Welcome to today’s stop on the blog tour for It Started with a Scandal by Julie Anne Long!
“In light of your …circumstances…Mrs. Fountain, I’m certain you’re aware that it is a bit unusual for you to be granted an interview at all. But this is an exceptional…situation…and the Redmond family did put in a good word.”
So many words requiring delicate choosing and pillowing with little silences. Circumstances. Situation.
Elise gritted her teeth clamped together, withstanding all of them the way she had for years.
“I understand,” she said somberly.
“—that is not to say that you could not satisfactorily perform the duties, and I should hope you would not be influenced by Mrs. Gordon, whose temperament proved unequal to the job—”
Mrs. Gordon must be the sobbing woman Elise had passed departing the house as Elise came up the walk. She’d been carrying a valise and muttering “heartless bastard” viciously under her breath.
“…because the successful candidate will possess a clear head and a mature outlook…” Mrs. Winthrop continued. She paused briefly in her torrent of words to narrow her eyes at Elise.
Elise had donned her most severe gown and ruthlessly pinned her hair motionless with approximately three hundred pins. She nodded, serenely confident she looked mature and that nothing as frivolous as a curl would escape.
And she kept her fingers laced tightly in her lap, as if this alone could keep her nerves from shattering. It had at least disguised the trembling.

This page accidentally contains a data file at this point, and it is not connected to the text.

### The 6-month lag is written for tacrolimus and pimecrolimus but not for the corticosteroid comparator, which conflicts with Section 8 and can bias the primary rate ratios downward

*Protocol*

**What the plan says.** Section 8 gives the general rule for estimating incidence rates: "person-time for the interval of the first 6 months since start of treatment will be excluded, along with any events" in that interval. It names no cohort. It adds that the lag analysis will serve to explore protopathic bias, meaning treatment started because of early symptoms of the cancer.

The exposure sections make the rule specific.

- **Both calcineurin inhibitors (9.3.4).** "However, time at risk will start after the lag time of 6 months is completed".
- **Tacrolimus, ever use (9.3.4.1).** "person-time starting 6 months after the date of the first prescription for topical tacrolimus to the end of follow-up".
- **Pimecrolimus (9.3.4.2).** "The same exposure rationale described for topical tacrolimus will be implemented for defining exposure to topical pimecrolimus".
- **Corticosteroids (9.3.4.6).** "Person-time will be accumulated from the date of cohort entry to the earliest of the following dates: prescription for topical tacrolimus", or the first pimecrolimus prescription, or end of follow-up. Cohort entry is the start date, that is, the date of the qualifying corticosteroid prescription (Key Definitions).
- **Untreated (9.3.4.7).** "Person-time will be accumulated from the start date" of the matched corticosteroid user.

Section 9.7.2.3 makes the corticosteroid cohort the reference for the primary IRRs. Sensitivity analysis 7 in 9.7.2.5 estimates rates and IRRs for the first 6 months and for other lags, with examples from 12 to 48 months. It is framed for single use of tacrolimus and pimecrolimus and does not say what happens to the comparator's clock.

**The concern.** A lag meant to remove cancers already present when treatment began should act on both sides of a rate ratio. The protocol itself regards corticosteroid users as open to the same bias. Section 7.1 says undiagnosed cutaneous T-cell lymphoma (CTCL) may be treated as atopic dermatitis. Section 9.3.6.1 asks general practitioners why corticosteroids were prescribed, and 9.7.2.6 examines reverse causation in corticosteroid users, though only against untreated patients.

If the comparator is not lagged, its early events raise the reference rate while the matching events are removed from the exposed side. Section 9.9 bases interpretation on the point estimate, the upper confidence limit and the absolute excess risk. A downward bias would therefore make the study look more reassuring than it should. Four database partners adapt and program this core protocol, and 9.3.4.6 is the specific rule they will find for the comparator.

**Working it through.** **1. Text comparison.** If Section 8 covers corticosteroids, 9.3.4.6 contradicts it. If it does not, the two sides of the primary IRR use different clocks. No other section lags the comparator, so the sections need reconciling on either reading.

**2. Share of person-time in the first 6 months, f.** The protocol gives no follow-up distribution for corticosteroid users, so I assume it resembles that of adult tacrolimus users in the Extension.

Would that she’d managed to keep her stays laced just that tightly six years ago.
Alas, spilt milk, and all of that.
“…and as you know, I’m employed by the Earl of Ardmay, and they have volunteered me to undertake the selection process as a special favor to their family…”
Mrs. Winthrop had not ceased speaking since Elise arrived fifteen minutes ago.
“…and as for the current staff, there will be no steward or butler, as this is a relatively small household and the tenant is temporary. So you would head the small entire staff, which is comprised of—”
Something unmistakably large and glass, hurled from a considerable distance with considerable force, exploded into thousands of jingling fragments.
Both women froze.
It was exactly what Elise expected her nerves would sound like when they finally shattered.
In the stunned silence that followed the rain hurled itself at the window like a warning. Get out! Get out while you can!
Ah, if only she’d a choice.
Mrs. Winthrop cleared her throat at last. “He likely won’t ever aim at you. All the same, there’s naught wrong with his arm and it’s best to be well clear of him if you think he might be in a throwing mood.”
Elise hoped this was black humor. How on earth to respond? She glanced down at her bloodless knuckles as if they were crystal balls. No help there.
She decided to nod sagely.
“I understand they’re blessedly rare. The throwing moods,” Mrs. Winthrop expounded.
“And we must always count our blessings.”
It emerged more quickly and dryly than Elise intended.
In other words: More herself than she had intended.
This she knew because Mrs. Winthrop’s eyebrows launched like birds flushed from shrubbery.
She eyed Elise sharply for a moment.
Elise held her breath.
Then Mrs. Winthrop smiled a vanishingly swift smile. It was like a cinder thrown off a distant campfire, when Elise had been lost in the dark woods for weeks.
“All right then, Mrs. Fountain, I should be pleased to introduce you to his Lordship, Lord Lavay, who is a Prince of the House of Bourbon. If he’s…amenable.”
The loquacious Mrs. Winthrop went curiously silent as she led Elise through a labyrinth of Alder House’s too-dark hallways. The candles hadn’t been trimmed; a few were fitfully, smokily, burning in their sconces. She frowned. The house was handsome enough, but tn the rooms they swiftly passed the fires burned low or not at all. She surreptitiously dragged a fingertip along top of the wainscoting; she could feel dust cake it.
She saw no evidence of the rumored household staff.